No food no vote, decide Madhya Pradesh villagersSeptember 4th, 2008 - 11:56 am ICT by IANS
Bhopal, Sep 4 (IANS) People from 150 villages of Madhya Pradesh’s Satna district, where malnutrition has led to 42 deaths in the last three months, have decided to boycott elections if the women and children continue to suffer for want of food.Madhya Pradesh’s drive - involving the United Nations Children’s Fund (Unicef) and the World Food Programme (WFP) - against malnutrition among children notwithstanding, 42 child deaths have occurred in the past three months in Satna district. “It is symbolic of a deep-rooted problem afflicting over 80,000 underprivileged children in this state,” child rights activists say.
“Children in Satna district villages are dying of malnutrition but the authorities are reluctant to accept the fact and say that the deaths have been caused by various diseases,” Prashant Dubey of MP Right to Food campaign (MPRTFC) told IANS.
The state has with the assistance of Unicef and the WFP unveiled several special schemes like the Bal Shakti Yojana, the Shaktimaan and the Bal Sanjeevani Abhiyan which seek to treat severely malnourished children. It includes medical services necessary for such kids.
Still, there are 33,000 malnourished children in Madhya Pradesh in the 0-5 years age group, according to National Family Health Survey (NFHS) data. That is about 60 percent of the total child population in the state.
The recent deaths have come soon after the twelfth phase of the Bal Sanjivani Abhiyan (campaign to bring down level of malnutrition among children) - conducted by the state’s Women and Child Development (WCD) Department across the state from May 15. The campaign was carried out in cooperation with Unicef.
“The government claims to have made efforts to curb malnutrition for which it has spent millions of rupees in the past three years. But one can make out the level of nourishment provided to children from the state of Anganwadis (government-run creches) in the district.
“They lack even basic facilities like seats, drinking water, separate toilets or space to cook,” said Dubey, who was a part of the investigating team which visited villages in Satna district affected by the malnutrition deaths.
“Anganwadis remain closed. Foodgrains are never available at fair price shops. How do we feed our children in such a case?” asked Bandelal Kol, a resident of one of the affected villages. He had come to the Majhgawan block headquarters of Satna district during a meeting called by the Adivasi Adhikar Manch.
Residents of 150 villages participated in the meeting which resolved to boycott the polls if the government fails to secure the health of their women and children.
“The government claims to be providing us jobs under the National Rural Employment Guarantee Scheme (NREGS) but the payments are not being made to those who work, with the result that many people are migrating elsewhere in search of jobs,” said Dalari Bai, another participant at the meeting.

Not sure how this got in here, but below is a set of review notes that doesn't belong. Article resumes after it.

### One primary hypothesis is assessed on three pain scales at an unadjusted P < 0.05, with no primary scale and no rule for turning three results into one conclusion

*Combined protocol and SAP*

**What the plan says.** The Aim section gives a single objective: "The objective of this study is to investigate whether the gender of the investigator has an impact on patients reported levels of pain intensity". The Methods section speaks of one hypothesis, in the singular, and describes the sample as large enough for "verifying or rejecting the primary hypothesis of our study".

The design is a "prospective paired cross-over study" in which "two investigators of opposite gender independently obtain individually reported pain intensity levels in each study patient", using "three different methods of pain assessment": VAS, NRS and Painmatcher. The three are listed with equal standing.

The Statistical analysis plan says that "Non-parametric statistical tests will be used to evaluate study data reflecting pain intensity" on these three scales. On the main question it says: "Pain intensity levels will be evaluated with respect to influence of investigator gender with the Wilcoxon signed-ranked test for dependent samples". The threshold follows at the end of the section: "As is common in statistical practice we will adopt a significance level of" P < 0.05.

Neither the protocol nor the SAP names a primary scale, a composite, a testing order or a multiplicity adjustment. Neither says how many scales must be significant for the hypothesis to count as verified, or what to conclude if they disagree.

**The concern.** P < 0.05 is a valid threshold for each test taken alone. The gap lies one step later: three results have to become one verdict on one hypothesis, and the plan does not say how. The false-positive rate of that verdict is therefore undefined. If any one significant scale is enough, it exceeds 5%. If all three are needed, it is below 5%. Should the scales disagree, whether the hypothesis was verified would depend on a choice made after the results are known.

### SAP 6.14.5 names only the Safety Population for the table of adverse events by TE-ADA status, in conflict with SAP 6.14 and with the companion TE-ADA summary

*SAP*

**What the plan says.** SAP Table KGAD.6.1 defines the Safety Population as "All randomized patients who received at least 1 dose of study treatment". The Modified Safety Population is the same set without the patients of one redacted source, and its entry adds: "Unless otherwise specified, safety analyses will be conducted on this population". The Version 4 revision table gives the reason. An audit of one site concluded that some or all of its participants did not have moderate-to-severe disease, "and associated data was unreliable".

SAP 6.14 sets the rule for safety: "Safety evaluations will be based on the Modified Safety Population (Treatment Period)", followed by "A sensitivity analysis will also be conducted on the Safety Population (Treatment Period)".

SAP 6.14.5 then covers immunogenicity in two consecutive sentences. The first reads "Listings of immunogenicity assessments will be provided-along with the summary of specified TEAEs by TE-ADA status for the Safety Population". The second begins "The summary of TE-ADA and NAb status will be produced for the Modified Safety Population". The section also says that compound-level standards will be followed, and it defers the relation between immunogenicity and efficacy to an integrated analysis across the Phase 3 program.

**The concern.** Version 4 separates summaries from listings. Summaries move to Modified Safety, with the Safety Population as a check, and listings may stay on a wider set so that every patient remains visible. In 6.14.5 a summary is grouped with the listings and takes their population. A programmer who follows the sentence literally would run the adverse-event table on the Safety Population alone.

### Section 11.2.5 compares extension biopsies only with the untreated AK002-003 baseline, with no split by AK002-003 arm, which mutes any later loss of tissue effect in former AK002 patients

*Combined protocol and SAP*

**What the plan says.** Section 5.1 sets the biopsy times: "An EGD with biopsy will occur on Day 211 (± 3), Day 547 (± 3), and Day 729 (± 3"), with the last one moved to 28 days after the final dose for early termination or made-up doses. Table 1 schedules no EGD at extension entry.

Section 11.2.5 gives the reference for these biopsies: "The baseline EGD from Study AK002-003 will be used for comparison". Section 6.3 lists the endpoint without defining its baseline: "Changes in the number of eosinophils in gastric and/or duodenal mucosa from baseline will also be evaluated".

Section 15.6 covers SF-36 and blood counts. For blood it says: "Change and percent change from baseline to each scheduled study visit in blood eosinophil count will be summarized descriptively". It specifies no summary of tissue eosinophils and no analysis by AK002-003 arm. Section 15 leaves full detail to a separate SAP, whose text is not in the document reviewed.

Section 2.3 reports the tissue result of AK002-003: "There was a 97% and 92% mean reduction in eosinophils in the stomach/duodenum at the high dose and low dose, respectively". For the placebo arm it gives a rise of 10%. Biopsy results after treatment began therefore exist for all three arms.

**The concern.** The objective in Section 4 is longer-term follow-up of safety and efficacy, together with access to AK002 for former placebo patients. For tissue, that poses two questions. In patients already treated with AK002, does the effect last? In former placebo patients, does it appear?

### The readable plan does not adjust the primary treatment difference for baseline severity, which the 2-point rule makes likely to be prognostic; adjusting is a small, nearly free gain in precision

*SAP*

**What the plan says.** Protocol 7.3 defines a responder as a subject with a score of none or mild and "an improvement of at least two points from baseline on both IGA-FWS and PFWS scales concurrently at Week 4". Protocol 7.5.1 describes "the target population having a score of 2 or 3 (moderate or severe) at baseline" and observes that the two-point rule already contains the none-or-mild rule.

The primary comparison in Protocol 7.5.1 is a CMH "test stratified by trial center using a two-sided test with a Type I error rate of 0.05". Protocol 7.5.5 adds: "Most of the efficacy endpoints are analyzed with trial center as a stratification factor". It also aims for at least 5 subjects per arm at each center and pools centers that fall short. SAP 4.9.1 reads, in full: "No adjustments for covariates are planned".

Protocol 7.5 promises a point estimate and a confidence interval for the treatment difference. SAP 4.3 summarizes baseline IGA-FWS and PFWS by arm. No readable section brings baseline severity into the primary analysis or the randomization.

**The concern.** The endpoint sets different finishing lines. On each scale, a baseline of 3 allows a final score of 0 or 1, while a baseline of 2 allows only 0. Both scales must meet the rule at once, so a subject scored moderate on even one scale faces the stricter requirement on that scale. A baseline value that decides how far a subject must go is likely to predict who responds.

“The main problem is that whatever the state provides under schemes to curb malnutrition can only be supplementary nutrition, whether it is through ICDS (the Integrated Child Development Scheme) or mid-day meals. It is hard to tackle malnutrition if non-availability of food and livelihood is the problem,” says Director of Women and Child Welfare Department (WCD) Kalpana Shrivastava.
“The problem is aggravated when none of the material required to monitor the progress of malnourished children and medicines is available. And, above all, the district office of the state’s WCD department was not even aware of the deaths of most kids,” activists allege.
The state’s budget for the development of women and children went up to Rs.5.9 billion this year. Of this, Rs.3 billion was earmarked for providing nutritious food to undernourished women and children. This was Rs.1.9 billion more than the previous year.
“However, the percentage of underweight children in Madhya Pradesh increased from 54 in 1998-99 to 60.3 now and the percentage of wasted (extremely malnourished) children has gone up from 20 to 33, according to NFHS, despite Unicef involvement”, a WCD official told IANS on condition of anonymity.
The NFHS report says that only 14 percent children breastfeed within one hour of birth and 82.6 percent of children between the six and 35 months (the most critical period of life for mental and physical development) are anaemic.
On the other hand, on the basis of its own data, the Madhya Pradesh government has been claiming that the ratio of undernourishment has come down to somewhere around 49 percent.
But the schemes do not reach 52-62 percent of children and 46-59 percent of pregnant and lactating mothers, says a report of the Comptroller Auditor General (CAG) of India.
The state government had launched the Bal Sanjeevani Scheme in 2001 after a previous NFHS round. It was meant to identify malnourished children, but has remained restricted to weighing them. Over 50,000 settlements do not even have an Anganwadi where nutritious food can reach regularly. There are no educational activities for children either.
(Sanjay Sharma can be contacted at email@example.com)